BREAKING: MTA Cuts Back on Bus Service Amid Ongoing Ridership Crisis

Eleven routes will see reductions this summer "to more closely align with customer demand."

The MTA's bus and transit committee, pictured in May 2019. Photo: David Meyer
The MTA's bus and transit committee, pictured in May 2019. Photo: David Meyer

The MTA’s bus service “death spiral” inches ever closer.

Thirteen months after the launch of Andy Byford’s “Bus Action Plan,” New York City Transit will reduce service on specific routes this summer “to more closely align with customer demand” and reflect congestion-induced speed reductions, according to a memo distributed to MTA board members on Monday [PDF, page 205].

The summertime changes foretell potentially devastating cuts next year, when the MTA faces a $510-million operating deficit. There is talk of $31 million in bus service cuts.

Bus ridership has been cratering for more than a decade due to snail-like speeds in Manhattan’s Central Business District and other busy sections of the city. As ridership dropped, the agency cut back service — a vicious and recurrent cycle that Byford has previously called a “death spiral.”

The summer cuts — which will save the multi-billion-dollar agency $2.8 million — affect various portions of the schedule on 13 lines.

Each bus lines has three headway-time schedules throughout the day, during the morning and evening commute times, plus non-rush hours. Of the 13 key routes in question — the B3, B4, B24, B63, B74, M1, M2, M3, M4, M7, M55, B11, S51 — 26 schedules will get worse for riders in terms of longer times between buses, while three will get better (on the B63 and B4).

This summer’s cuts will dramatically affect some lines. On the M55, for instance, where buses are running at a 24 percent capacity, buses that once left the terminus every 15 minutes will leave every 20, increasing which will pack more people into buses that the MTA says are running under capacity. Three more minutes of wait times on the M1 in the evening hours will bring that line perilously close to being considered overcrowded. [Chart, page 207]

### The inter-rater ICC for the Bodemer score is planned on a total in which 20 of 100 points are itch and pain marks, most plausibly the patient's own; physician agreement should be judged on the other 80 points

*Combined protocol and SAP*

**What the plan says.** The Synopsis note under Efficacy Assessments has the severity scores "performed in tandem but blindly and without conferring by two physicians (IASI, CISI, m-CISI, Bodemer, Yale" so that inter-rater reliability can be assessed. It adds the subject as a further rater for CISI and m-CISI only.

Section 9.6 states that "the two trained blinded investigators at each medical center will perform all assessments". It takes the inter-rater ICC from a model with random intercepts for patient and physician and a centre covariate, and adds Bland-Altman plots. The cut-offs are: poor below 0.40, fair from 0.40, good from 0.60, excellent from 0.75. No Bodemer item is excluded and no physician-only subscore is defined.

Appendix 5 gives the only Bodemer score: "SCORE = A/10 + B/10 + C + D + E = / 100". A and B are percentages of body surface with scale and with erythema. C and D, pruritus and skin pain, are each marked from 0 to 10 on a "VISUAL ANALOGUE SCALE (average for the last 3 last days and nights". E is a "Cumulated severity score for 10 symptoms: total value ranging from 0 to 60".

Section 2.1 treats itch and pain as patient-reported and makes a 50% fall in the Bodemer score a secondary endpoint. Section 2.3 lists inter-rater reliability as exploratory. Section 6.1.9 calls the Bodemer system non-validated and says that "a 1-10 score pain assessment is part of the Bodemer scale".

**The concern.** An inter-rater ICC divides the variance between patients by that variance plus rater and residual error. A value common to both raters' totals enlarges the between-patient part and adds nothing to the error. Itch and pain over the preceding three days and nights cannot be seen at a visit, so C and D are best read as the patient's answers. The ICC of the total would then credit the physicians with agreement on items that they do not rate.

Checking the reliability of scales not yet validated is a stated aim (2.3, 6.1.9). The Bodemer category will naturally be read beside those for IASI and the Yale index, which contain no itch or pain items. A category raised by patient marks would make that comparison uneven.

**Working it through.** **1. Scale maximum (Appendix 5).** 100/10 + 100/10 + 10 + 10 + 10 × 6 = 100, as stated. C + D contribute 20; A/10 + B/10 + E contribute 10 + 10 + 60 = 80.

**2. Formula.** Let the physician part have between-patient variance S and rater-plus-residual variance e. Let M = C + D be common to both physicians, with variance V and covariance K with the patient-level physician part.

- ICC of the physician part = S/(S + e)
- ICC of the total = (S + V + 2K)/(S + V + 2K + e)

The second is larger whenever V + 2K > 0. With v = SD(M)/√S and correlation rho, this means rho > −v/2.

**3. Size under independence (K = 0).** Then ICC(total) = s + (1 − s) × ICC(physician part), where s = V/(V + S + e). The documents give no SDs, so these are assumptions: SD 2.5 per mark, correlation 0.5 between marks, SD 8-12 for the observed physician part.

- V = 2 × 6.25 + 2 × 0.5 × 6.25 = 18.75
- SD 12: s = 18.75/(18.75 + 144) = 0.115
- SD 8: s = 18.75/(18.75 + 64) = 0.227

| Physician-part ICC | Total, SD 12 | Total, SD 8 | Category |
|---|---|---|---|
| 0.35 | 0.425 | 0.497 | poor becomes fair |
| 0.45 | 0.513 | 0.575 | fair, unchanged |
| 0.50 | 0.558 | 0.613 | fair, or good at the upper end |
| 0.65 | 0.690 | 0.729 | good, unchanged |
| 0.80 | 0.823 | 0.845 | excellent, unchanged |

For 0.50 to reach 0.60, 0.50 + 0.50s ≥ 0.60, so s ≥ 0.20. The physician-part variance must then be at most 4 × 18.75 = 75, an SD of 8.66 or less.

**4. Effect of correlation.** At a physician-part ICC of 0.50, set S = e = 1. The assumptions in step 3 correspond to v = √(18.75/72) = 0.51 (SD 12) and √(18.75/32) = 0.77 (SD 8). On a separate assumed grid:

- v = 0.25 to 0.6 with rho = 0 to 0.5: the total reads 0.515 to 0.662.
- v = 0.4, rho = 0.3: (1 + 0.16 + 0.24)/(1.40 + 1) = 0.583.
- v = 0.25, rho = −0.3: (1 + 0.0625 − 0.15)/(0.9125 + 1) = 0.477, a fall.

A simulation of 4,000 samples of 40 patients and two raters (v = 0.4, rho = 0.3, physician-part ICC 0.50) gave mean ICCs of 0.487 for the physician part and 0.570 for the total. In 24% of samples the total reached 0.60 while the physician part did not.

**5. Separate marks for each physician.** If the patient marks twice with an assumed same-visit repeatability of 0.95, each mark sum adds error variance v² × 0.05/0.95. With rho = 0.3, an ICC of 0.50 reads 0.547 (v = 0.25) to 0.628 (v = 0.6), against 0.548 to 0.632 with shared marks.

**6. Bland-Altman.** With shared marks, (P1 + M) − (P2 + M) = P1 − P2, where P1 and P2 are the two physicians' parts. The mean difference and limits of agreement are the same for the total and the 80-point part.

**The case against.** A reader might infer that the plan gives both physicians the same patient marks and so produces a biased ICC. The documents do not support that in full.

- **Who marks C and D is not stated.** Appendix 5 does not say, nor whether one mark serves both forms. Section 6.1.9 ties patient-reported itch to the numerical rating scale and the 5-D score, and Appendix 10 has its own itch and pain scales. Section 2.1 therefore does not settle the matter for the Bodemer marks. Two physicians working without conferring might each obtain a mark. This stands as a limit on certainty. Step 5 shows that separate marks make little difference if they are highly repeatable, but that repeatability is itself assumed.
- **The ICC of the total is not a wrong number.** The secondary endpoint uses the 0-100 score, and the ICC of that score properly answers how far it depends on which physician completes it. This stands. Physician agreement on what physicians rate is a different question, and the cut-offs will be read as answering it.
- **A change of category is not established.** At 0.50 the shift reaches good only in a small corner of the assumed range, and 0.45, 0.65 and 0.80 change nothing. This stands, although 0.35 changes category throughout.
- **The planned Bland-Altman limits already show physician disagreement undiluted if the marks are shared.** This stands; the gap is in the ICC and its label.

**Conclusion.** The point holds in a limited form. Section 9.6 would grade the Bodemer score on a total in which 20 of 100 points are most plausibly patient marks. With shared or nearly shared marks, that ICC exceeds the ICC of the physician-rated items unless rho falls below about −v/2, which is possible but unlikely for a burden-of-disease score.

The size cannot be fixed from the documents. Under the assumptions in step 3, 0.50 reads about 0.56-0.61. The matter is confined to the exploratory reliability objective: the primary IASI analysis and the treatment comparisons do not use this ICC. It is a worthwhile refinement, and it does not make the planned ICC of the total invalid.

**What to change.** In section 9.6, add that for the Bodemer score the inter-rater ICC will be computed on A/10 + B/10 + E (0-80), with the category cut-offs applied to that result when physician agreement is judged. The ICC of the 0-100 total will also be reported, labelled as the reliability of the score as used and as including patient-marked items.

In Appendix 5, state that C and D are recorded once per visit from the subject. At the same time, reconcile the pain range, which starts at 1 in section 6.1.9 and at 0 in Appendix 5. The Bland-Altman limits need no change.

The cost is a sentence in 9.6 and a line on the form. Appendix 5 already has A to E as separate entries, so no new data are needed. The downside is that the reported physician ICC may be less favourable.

One route, the B63, will have additional trips added for shorter headways, finally bring morning rush buses below 100 percent capacity, the MTA claims. The B4 line will also get shorter wait times on Saturday mornings.

Ultimately, however, the agency will only be saving $81,000, as it must add service on routes where congestion has negatively impacted headways.

“Schedules are tweaked throughout the year to reflect actual traffic and ridership realities, to put extra buses where there’s a demand, and to make sure resources aren’t wasted due to running empty buses,” said MTA spokesperson Shams Tarek. “We’re working to attract more people to buses by making bus schedules more dependable, and reducing crowding where that’s a problem.”

The MTA is currently overhauling its Bronx and Queens bus networks as part of Byford’s “Bus Action Plan,” which was released last April to significant fanfare from transit advocates. Since then, the MTA has rolled out one new Select Bus Service line and a redesign of the Staten Island express bus network. City police also launched a concerted bus lane and bus stop enforcement effort to prevent private cars from getting in the way of transit.

But many of the plan’s proposed improvements — citywide all-door bus boarding, rapid bus lane expansion, and the implementation of new dispatching technology — remain works in progress, and relief from congestion pricing is at least 19 months away. Two key metrics — additional travel time and additional bus stop time, which measure the amount of extra time riders spend at stops and on buses compared to the MTA’s schedule — are increasing on local and Select Bus Service routes.

Overall trip times, however, improved in April for the second month in a row. Bus speeds have remained stagnant — a potential sign that the collapse in bus service has been reversed.

Advocates said the service reductions were not necessarily welcome, but made sense given the agency’s limited financial resources.

“Many of the schedule changes indicate that more needs to be done to clear street space for buses and speed up boarding. Given a fixed budget, it’s good practice to review how service is allocated and make adjustments in response to changing conditions,” said Ben Fried, the spokesman for TransitCenter. “These are marginal changes. If you look at the route by route breakdown, it’s just a handful of routes that are seeing any significant change in frequency one way or the other.”

In a related — or unrelated — piece of news, Darryl Irick, the MTA bus chief who helped create Byford’s bus strategy, will retire next month.


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